There were some pieces I didn’t ‘get’ in the context – like the ones of Belfast Zoo – normality or imprisonment? Likewise ‘Sputnik’. John Byrne had two video pieces, one a semi-mockumentary on the ‘Border Interpretative Centre’ (2000) at whose ‘opening’ at a shed there was Kevin McAleer proclaiming “Our border is the best…..It unites the whole country” in his famous deadpan manner. The mock serious plaque put up proclaimed it was ‘Twinned with the Korean Border”.
John Byrne’s other piece (“Would you Die for Ireland?”, 2007) was a vox pop exercise in various places (mainly Dublin) asking people if they would die for Ireland. A more relevant question might be – Would you kill for Ireland? – and unfortunately the two are usually linked, even if this should not necessarily be the case. People tended to assume that ‘dying for Ireland’ meant in a military context. But this threw up all sorts of interesting reactions; realistic, gung ho, naïve, mystified, reflective, jokey, embarrassed and so on. The interviews were also mainly of men, if there had been more women there might have been less ‘yes’ answers, though some men indicated they weren’t brave enough or asked directly what there was to die for, while numbers more simply said ‘No’.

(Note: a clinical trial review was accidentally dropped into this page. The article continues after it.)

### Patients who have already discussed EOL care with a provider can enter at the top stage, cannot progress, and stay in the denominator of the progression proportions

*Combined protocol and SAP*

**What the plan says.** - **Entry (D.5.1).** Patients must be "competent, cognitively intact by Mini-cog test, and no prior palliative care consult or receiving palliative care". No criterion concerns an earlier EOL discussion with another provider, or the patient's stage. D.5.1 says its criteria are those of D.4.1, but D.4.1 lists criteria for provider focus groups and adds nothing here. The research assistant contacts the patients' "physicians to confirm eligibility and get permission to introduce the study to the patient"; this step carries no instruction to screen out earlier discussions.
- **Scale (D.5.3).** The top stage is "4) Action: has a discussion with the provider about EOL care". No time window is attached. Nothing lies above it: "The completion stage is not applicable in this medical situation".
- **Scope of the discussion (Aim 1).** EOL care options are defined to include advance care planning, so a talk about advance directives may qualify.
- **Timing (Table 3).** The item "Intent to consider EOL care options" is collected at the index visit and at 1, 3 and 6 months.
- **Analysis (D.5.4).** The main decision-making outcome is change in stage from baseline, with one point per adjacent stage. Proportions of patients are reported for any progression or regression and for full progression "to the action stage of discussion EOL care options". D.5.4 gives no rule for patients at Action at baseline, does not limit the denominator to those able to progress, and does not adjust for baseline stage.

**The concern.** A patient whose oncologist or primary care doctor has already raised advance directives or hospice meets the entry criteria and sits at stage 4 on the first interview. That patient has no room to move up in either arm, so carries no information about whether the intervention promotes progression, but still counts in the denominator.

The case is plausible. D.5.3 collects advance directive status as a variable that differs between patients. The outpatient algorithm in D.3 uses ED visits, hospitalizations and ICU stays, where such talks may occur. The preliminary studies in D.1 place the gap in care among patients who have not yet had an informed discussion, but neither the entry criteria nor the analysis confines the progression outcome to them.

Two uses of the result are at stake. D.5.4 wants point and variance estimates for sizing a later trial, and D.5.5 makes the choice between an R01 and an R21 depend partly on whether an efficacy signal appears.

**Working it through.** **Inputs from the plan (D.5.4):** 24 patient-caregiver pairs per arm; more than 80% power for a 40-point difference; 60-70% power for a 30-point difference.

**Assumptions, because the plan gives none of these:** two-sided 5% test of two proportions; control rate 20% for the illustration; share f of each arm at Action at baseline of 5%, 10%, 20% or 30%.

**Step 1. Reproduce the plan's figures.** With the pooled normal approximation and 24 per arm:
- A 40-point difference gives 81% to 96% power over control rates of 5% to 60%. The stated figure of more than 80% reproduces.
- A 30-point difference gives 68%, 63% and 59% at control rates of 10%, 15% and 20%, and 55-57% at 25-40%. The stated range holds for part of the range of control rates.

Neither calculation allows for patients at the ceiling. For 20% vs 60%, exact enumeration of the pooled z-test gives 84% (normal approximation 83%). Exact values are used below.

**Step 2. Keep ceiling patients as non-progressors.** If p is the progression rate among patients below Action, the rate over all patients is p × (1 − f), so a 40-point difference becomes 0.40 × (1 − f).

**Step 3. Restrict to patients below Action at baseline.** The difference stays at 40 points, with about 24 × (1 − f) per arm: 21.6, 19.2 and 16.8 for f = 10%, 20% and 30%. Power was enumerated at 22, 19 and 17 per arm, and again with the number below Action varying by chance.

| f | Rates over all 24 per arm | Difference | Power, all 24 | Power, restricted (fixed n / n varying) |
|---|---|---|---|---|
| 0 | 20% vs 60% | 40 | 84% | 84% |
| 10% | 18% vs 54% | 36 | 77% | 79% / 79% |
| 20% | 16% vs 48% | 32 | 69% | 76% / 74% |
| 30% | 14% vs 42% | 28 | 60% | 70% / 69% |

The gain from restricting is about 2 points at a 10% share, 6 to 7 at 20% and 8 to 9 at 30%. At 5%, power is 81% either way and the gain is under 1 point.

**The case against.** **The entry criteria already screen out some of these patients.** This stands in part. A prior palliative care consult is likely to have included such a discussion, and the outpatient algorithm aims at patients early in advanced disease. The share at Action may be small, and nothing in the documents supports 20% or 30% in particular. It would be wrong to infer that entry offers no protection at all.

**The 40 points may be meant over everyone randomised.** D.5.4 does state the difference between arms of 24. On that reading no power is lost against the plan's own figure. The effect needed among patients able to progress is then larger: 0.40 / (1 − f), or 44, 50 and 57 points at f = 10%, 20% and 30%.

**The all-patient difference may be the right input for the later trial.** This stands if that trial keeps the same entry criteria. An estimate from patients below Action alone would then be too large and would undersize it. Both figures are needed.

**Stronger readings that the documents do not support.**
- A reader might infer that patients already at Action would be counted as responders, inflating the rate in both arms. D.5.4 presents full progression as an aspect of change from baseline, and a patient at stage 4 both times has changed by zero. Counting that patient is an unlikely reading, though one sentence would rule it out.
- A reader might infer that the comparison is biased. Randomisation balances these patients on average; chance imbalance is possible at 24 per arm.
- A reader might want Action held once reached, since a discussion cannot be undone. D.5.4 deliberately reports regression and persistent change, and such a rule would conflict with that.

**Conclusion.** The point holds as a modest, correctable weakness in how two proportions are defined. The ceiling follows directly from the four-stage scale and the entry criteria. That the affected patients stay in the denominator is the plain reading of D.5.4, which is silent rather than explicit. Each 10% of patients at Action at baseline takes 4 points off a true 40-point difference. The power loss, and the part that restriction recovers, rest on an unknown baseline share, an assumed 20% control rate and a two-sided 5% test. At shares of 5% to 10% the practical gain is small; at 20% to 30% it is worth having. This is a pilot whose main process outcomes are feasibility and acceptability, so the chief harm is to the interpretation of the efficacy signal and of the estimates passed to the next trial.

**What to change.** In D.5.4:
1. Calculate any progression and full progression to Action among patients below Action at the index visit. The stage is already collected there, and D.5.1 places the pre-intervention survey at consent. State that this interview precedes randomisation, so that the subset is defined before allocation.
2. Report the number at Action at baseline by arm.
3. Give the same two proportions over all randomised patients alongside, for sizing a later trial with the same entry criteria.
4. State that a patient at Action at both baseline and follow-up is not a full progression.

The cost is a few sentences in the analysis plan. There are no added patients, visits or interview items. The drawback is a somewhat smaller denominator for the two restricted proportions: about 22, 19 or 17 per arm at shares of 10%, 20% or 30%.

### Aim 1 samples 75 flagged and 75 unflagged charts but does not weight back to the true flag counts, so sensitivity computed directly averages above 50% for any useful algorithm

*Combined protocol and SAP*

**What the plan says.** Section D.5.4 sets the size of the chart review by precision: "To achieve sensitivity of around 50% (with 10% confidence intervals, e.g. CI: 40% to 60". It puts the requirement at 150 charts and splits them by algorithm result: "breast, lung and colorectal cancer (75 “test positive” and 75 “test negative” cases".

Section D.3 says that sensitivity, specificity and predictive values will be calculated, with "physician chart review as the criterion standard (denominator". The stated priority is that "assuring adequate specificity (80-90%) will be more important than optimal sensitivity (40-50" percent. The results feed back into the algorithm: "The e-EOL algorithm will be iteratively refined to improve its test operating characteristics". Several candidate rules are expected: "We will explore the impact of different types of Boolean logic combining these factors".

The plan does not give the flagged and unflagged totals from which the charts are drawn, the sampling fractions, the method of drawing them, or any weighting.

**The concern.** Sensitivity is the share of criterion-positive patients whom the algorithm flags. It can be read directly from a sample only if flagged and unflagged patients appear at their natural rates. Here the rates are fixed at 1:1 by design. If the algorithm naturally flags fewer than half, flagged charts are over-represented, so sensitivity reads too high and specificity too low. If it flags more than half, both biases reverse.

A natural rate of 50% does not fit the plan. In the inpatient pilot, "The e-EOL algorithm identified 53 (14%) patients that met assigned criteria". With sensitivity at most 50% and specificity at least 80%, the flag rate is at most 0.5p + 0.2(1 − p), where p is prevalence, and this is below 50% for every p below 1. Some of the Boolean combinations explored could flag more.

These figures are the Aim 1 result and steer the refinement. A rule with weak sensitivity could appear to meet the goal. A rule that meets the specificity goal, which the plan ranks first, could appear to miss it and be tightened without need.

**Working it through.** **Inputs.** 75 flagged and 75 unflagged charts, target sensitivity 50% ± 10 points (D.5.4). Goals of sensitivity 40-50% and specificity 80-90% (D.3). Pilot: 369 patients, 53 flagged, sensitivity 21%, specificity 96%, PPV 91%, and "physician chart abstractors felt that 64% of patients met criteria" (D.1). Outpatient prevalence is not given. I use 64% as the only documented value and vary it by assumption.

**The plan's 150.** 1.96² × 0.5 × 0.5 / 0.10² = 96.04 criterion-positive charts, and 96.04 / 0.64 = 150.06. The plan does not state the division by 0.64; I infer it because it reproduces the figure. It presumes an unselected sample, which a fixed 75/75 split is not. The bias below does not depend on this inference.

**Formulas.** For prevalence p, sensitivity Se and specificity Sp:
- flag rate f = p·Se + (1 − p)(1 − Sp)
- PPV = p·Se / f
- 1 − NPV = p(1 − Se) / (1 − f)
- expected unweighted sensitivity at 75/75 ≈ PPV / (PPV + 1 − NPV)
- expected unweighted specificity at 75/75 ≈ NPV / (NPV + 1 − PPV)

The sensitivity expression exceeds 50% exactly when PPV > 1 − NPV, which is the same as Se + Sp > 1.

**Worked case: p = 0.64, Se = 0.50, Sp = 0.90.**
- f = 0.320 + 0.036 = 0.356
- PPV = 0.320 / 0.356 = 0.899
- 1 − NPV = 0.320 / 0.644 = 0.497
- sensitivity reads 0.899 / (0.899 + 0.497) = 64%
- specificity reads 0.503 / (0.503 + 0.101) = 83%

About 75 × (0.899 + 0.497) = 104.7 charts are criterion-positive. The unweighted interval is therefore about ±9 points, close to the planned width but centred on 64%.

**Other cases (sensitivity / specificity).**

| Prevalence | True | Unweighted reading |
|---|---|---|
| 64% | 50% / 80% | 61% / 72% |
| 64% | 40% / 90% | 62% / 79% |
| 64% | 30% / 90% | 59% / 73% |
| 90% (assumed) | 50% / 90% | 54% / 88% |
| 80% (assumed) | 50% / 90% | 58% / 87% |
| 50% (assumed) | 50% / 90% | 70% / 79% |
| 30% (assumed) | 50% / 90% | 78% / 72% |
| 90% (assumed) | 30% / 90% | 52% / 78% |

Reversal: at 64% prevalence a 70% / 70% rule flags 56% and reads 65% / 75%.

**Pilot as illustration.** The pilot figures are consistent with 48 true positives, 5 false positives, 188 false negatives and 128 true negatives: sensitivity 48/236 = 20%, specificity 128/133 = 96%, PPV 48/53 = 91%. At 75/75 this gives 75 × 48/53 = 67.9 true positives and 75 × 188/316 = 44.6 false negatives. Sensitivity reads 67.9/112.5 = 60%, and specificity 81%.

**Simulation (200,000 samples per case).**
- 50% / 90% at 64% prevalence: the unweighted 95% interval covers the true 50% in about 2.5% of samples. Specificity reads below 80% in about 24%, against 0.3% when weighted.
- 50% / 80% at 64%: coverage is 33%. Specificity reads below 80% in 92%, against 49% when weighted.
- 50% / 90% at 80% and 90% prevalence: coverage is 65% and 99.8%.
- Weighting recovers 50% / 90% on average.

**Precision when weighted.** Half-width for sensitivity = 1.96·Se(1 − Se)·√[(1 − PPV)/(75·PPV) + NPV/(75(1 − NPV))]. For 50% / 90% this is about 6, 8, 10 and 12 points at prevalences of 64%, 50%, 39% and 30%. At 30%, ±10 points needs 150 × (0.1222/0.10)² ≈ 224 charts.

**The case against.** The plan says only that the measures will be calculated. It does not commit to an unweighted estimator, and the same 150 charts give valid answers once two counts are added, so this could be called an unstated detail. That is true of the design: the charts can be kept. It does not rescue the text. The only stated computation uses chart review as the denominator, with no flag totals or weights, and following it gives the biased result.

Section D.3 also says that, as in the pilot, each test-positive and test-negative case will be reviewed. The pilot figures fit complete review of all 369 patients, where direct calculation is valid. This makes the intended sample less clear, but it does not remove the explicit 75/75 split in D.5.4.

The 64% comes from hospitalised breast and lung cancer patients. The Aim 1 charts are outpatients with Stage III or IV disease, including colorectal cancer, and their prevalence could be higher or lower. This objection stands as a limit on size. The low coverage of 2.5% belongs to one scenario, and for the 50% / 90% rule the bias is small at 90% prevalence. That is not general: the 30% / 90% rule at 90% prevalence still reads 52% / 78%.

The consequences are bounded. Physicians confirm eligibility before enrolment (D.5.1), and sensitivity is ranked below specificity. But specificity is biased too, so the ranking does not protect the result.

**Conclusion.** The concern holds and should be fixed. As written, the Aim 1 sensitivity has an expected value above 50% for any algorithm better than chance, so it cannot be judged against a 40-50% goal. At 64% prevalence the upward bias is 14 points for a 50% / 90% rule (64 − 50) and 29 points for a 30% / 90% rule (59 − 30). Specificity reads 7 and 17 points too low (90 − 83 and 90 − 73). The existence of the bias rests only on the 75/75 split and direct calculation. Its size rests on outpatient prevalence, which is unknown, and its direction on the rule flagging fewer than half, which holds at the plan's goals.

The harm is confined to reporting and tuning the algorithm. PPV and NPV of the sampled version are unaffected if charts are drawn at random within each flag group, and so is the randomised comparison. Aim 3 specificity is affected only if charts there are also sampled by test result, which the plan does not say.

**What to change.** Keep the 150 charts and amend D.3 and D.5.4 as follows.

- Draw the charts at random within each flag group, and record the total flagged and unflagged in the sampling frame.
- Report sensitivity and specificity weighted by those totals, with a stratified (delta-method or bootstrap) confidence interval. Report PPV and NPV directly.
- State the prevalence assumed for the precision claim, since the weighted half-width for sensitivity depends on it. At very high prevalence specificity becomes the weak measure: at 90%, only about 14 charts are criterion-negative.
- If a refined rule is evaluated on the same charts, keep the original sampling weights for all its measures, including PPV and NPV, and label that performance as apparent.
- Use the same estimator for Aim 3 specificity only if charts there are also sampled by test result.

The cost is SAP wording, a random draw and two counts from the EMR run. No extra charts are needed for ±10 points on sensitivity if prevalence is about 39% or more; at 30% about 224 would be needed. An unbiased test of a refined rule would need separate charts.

A man and a woman both proclaimed they already were ‘dying’ for Ireland, presumably a sarcastic and almost surrealistic response to both their own personal circumstances (not that they were actually dying though the woman put it in the past tense, “I have done”) and that of the country. Bertie was included and after talking about the past (implicitly 1916 and War of Independence) said that the challenge was to achieve what they had started (I think he said started, I’m not sure) by peaceful means, i.e. unification of the country. A couple of Orangemen had another take however, and they were not about to die for Ireland; an older man spoke of the rearguard action in Ireland and the historical context, backs to the wall and all that, while another emphasised his Britishness. Some people from outside Ireland also proclaimed their willingness to ‘die for Ireland’.
Deconstructing all of this exhibition might take a PhD thesis but it was an interesting selection of pieces primarily on what is now receding into history even if the divisions live on.